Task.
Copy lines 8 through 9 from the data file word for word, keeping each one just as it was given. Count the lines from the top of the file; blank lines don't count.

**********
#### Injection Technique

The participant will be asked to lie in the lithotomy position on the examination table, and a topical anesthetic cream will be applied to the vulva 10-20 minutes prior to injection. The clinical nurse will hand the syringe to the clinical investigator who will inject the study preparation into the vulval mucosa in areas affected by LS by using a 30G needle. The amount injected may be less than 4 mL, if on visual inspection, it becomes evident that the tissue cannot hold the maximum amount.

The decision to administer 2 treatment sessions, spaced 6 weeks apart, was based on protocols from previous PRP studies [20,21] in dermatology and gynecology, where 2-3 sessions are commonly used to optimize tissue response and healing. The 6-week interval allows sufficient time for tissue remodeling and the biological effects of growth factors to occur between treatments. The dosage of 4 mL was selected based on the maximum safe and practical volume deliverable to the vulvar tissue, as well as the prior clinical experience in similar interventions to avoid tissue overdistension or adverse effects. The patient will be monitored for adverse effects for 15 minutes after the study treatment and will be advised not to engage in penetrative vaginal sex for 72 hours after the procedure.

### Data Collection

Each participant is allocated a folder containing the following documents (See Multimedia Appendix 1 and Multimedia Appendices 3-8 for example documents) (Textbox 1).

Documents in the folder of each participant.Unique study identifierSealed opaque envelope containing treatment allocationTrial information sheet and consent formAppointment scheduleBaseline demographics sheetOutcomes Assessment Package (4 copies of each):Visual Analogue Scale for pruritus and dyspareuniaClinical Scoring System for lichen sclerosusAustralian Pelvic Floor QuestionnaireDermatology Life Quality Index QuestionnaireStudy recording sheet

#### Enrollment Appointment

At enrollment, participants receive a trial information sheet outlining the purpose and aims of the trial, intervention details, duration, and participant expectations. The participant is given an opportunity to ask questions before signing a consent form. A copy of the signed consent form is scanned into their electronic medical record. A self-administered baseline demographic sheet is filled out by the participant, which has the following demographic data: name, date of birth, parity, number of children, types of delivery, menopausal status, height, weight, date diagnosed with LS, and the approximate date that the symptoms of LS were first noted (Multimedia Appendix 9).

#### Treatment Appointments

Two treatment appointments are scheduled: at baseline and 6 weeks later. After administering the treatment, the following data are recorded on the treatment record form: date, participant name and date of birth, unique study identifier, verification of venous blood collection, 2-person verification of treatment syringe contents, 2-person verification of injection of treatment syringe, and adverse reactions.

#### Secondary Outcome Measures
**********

At enrollment, participants receive a trial information sheet outlining the purpose and aims of the trial, intervention details, duration, and participant expectations. The participant is given an opportunity to ask questions before signing a consent form. A copy of the signed consent form is scanned into their electronic medical record. A self-administered baseline demographic sheet is filled out by the participant, which has the following demographic data: name, date of birth, parity, number of children, types of delivery, menopausal status, height, weight, date diagnosed with LS, and the approximate date that the symptoms of LS were first noted (Multimedia Appendix 9).

#### Treatment Appointments